Worried about saying the wrong thing? Accidentally offending someone? You’re not alone. The problem is that we can avoid the subject of disability altogether rather than risk using inappropriate terminology.
The most important thing is intention. Intending to be supportive and accidentally using the wrong word is more likely to be forgiven if the positive intention is obvious. And the easy way out is to say you’re not sure of the correct terminology, and ask the person you are speaking to.
The obvious caveat is that if someone tells you the terminology they feel uncomfortable with, and you continue to use it anyway – your intention is clearly to offend. So listen to what others’ preference is (and it might change from individual to individual).
The thorniest issue is often whether to use ‘disabled people’ or ‘people with disabilities’. In the UK we tend to use social model terminology – ‘disabled people’ – as people are disabled by inaccessible environments rather than by their condition. In many other countries they use person-first terminology – ‘people with disabilities’. In some places they use other terms, such as ‘differently-abled’ or ‘people with determination’. In general, I use ‘disabled people’ most of the time, and if I’m talking to an International audience I’ll explain the social model and interchange ‘disabled people’ and ‘people with disabilities’. Whilst language is important, actions are even more important.
There are some basic principles to remember, which you may find useful.
Avoid using victim language – ‘suffers from …’ ‘crippled by …’ ‘afflicted with …’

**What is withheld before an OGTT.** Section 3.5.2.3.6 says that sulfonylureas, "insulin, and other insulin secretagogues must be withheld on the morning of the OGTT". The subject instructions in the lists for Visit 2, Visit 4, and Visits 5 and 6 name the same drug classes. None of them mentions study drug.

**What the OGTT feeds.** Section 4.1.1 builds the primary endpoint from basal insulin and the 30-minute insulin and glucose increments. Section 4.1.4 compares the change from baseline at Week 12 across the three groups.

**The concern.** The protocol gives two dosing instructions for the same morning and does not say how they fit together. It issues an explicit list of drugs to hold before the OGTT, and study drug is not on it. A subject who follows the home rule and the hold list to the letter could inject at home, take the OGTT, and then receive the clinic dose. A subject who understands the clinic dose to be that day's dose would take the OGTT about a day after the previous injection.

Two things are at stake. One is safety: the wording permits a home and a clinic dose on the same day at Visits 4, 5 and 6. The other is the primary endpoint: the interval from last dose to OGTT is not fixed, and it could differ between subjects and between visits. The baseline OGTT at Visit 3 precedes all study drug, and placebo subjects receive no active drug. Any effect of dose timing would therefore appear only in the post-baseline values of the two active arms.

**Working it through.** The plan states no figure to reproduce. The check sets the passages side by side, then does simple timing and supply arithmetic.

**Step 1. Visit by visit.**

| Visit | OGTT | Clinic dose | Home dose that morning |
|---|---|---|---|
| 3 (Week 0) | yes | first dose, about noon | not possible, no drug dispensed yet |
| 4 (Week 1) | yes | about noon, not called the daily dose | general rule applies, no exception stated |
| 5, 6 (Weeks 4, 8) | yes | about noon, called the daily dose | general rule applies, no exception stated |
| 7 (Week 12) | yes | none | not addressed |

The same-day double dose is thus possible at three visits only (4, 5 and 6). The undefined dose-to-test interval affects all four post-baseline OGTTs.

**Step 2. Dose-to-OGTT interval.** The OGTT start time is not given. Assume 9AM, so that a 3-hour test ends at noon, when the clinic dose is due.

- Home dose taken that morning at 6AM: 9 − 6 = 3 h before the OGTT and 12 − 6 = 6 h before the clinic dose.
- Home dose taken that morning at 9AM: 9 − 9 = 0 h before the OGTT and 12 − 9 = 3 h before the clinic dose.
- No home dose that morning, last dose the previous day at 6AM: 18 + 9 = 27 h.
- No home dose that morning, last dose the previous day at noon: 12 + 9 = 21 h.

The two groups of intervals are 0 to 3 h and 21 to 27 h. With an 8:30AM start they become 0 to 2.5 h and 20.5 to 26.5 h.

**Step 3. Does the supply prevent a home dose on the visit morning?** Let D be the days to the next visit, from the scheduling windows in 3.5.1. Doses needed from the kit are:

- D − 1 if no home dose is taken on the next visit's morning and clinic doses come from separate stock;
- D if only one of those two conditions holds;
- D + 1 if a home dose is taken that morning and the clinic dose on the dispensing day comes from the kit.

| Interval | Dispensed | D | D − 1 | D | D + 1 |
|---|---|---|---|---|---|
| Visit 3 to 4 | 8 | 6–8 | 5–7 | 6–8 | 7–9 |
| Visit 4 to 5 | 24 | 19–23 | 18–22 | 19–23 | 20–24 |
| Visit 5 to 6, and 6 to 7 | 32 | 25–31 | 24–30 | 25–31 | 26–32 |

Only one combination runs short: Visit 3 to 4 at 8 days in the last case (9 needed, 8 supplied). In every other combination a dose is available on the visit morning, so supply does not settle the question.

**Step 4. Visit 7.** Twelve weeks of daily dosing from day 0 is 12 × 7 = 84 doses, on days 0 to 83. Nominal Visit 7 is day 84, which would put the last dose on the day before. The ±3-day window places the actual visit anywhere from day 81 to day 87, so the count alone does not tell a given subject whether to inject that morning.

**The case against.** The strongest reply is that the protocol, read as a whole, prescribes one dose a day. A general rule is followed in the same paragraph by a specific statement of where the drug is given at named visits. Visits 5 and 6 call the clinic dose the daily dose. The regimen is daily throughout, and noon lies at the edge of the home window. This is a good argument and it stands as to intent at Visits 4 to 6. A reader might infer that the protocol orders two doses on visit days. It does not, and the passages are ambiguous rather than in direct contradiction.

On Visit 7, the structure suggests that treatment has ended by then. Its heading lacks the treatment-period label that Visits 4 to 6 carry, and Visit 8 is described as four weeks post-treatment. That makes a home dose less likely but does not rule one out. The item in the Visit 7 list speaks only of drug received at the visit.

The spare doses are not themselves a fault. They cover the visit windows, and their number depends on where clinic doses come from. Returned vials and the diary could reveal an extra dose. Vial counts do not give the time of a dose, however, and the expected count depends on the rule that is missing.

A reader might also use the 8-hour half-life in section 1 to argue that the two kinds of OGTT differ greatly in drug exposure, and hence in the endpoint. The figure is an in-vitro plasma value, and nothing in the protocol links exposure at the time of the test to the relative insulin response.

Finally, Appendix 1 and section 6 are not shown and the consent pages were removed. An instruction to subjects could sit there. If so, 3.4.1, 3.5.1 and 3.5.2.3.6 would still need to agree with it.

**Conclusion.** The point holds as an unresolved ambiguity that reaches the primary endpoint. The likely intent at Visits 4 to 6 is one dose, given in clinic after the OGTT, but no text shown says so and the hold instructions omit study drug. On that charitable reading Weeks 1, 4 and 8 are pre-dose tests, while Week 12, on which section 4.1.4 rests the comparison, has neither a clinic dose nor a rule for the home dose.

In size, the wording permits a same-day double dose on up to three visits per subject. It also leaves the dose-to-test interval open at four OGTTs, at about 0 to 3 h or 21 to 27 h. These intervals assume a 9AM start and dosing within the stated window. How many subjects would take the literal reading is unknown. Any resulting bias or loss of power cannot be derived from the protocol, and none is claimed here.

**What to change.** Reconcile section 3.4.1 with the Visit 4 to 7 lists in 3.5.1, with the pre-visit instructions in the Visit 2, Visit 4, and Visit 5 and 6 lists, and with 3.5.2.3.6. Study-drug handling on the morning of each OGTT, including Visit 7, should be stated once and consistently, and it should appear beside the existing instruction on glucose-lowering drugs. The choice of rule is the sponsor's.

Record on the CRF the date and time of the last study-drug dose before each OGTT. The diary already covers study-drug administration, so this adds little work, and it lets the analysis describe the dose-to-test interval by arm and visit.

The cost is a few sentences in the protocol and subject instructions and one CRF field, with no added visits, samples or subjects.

Replace with non-judgemental language – ‘has …’ ‘lives with …’
Avoid ‘wheelchair-bound’. Unless the person is into bondage (!), this makes the wheelchair sound like a constriction, whereas it is actually an enabler.
Replace with ‘wheelchair-user’
Avoid ‘disclose’ or ‘declare’ when taking about disability. It makes it sound like a guilty admission of something shameful
Replace with ‘mention’, ‘talk about’, ‘be open with’
Also, don’t worry about saying ‘I’ll see you next week’ to a blind person, or ‘I’ll wait to hear from you’ to a Deaf or deaf person*, or ‘shall we go for a walk?’ to a wheelchair-user. These are everyday expressions.
*Deaf (with a capital D) tends to refer to people who are born profoundly deaf and whose first language is sign language. deaf (with a small d) tends to refer to people who have become deafened, and who lip read.
But the most important thing is not to let worry about saying the wrong thing prevent you from taking about disability; intention and action are more important, and you can always ask if you’re not sure.